is great for adding music. It will time the slide duration so
                      that the whole show matches the length of the music. You
                      can adjust the duration by selecting music that is shorter
                      or longer and adding several music cuts together.

                      Jerry Hale
                      Deltona, FL



                      ________________________________________________________________
                      The best thing to hit the Internet in years - Juno SpeedBand!
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                    • Historic Photo Archive
                      Before I consider a conservation treatment for a photograph, I think like a professional gambler: 1. Don t risk what you can t afford to lose. 2. Quit while
                      Message 10 of 13 , Aug 13, 2004
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                        Before I consider a conservation treatment for a photograph, I think like a
                        professional gambler:
                        1. Don't risk what you can't afford to lose.
                        2. Quit while you're ahead.

                        As to placing photos in refrigerators, it is important to consider what kind
                        of refrigeration you have, which could be one of the three: cycle defrost,
                        energy efficient frost free, and true frost free. the difference between
                        these types of refrigeration determine the humidity level in the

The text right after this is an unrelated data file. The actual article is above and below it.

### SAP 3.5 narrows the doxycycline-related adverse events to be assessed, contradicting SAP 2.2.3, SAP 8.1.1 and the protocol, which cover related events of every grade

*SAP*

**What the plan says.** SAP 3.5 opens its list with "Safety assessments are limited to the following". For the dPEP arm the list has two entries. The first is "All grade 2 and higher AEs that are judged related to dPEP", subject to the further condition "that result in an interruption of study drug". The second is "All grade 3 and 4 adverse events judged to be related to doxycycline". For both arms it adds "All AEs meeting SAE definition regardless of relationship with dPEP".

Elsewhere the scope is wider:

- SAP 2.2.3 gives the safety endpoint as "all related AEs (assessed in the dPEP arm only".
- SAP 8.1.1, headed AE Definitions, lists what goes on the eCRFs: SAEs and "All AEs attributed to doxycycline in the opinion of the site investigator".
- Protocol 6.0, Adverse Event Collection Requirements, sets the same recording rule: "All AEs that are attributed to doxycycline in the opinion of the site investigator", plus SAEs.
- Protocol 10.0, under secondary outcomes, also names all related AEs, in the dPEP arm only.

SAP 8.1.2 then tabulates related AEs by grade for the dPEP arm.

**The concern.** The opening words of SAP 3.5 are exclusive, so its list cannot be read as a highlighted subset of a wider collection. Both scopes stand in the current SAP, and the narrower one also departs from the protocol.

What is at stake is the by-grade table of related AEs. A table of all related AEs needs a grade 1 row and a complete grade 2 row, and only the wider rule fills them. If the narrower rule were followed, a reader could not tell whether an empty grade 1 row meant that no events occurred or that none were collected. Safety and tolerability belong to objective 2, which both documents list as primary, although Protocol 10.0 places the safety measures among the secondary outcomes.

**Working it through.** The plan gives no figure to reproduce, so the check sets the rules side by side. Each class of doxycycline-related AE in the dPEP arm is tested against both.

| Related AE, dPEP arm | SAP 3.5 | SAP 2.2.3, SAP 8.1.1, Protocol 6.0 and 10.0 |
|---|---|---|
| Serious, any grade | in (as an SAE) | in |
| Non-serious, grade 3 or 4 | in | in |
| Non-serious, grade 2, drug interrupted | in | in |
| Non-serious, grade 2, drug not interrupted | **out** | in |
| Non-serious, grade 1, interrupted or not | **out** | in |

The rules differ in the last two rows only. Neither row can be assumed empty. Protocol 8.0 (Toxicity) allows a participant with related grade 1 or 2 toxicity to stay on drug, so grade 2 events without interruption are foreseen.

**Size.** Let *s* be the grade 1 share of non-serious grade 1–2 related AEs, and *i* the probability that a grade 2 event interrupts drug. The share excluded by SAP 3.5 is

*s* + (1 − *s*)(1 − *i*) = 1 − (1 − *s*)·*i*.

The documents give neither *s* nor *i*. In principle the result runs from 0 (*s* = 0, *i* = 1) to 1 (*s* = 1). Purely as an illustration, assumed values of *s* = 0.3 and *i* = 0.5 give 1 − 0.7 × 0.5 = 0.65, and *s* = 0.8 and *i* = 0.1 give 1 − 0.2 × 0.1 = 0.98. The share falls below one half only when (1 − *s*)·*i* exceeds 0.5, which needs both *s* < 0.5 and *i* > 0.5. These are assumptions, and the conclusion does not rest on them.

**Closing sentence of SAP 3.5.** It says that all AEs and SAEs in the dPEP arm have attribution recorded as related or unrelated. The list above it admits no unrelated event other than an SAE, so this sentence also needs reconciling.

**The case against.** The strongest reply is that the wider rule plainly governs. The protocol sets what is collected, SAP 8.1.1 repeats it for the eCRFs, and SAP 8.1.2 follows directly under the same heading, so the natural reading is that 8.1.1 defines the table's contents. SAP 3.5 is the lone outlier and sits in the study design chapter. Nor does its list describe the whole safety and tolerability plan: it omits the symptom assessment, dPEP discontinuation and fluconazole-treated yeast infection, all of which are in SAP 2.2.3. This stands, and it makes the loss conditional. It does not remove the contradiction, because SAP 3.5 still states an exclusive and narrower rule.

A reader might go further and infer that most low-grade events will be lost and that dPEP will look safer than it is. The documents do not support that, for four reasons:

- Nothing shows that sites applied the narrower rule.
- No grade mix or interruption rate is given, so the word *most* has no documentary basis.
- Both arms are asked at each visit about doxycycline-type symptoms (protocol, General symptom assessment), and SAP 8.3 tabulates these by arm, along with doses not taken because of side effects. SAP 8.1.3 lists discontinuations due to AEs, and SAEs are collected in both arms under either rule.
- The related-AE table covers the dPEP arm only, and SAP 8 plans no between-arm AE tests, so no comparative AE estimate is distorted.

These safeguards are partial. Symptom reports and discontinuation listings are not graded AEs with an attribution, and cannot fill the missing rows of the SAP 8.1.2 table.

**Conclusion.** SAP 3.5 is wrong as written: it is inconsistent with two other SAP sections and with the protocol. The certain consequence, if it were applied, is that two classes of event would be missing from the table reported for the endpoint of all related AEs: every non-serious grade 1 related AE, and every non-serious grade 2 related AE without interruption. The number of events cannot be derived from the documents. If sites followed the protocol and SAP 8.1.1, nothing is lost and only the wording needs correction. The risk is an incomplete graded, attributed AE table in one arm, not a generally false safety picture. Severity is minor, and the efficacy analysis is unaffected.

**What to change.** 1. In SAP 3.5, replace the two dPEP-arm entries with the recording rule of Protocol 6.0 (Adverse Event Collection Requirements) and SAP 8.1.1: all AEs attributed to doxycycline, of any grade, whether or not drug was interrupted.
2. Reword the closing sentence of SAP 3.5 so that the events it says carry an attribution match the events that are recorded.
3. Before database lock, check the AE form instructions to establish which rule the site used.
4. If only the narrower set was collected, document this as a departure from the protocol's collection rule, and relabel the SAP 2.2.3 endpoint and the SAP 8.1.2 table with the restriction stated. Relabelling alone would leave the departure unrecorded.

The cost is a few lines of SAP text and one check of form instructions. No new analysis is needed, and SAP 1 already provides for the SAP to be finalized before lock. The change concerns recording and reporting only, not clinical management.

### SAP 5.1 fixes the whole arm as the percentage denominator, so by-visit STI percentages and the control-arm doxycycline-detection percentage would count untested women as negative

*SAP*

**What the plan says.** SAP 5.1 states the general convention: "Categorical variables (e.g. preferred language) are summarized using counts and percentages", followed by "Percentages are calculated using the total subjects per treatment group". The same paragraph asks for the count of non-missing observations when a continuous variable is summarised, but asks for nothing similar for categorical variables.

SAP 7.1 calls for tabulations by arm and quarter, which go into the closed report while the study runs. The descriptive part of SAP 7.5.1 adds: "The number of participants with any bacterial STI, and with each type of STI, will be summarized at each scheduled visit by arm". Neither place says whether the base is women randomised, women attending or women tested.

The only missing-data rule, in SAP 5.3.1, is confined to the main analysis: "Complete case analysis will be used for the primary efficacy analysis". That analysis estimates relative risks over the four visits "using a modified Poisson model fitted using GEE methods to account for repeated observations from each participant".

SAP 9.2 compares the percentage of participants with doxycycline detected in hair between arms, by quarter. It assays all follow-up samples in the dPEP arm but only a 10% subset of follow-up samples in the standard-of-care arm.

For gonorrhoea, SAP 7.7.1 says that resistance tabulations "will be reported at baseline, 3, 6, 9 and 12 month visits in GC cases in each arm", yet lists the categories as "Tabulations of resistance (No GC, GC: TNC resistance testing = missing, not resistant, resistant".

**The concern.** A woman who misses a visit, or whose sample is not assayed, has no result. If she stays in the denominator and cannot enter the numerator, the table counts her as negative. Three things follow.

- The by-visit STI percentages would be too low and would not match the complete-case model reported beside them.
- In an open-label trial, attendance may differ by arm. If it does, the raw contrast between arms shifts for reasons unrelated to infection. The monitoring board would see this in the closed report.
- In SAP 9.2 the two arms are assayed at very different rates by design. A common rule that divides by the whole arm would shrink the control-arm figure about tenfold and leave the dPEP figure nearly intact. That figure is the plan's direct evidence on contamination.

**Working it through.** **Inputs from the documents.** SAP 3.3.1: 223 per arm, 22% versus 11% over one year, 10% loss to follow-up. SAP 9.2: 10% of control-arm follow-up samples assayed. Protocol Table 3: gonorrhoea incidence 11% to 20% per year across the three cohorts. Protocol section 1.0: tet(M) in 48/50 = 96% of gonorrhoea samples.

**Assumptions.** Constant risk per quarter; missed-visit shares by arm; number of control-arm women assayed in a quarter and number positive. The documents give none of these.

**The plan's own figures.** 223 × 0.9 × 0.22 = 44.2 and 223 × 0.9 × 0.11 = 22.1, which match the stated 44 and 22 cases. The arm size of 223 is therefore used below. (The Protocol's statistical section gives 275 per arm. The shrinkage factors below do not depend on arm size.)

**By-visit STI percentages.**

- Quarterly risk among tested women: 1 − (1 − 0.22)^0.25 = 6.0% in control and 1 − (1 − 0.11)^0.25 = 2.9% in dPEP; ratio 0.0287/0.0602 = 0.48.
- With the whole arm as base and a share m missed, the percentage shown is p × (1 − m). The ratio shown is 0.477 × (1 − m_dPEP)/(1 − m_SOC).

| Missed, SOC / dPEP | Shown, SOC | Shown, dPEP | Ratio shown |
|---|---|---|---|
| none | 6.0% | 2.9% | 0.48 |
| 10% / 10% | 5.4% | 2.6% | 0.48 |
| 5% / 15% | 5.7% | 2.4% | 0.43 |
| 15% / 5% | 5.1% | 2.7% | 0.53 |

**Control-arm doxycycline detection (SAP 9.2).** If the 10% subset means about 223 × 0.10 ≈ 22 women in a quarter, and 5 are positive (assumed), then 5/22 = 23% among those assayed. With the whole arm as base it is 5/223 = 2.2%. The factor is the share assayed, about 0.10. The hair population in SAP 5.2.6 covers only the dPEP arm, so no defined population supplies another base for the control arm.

refrigerator at any given moment. Both of the first two have very high
                        humidity levels, and true frost free has very low levels (25% typically).

                        Complete information about how a refrigerator affects photographs is now
                        available as a free download, it is Wilhelm's book "The Permanence and care
                        of Color Photographs" it is available here:
                        http://www.wilhelm-research.com/book.html

                        Most archives now use refrigeration to store old photographs and negatives,
                        research has shown that almost all photographic deterioration is drastically
                        slowed or stopped by cold storage, and an entire chapter of this book is
                        devoted to how small archives can use consumer refrigerators to store
                        photographs. Of course there is a discussion of the differences between the
                        different types of refrigerators and how their operations affect internal
                        humidity.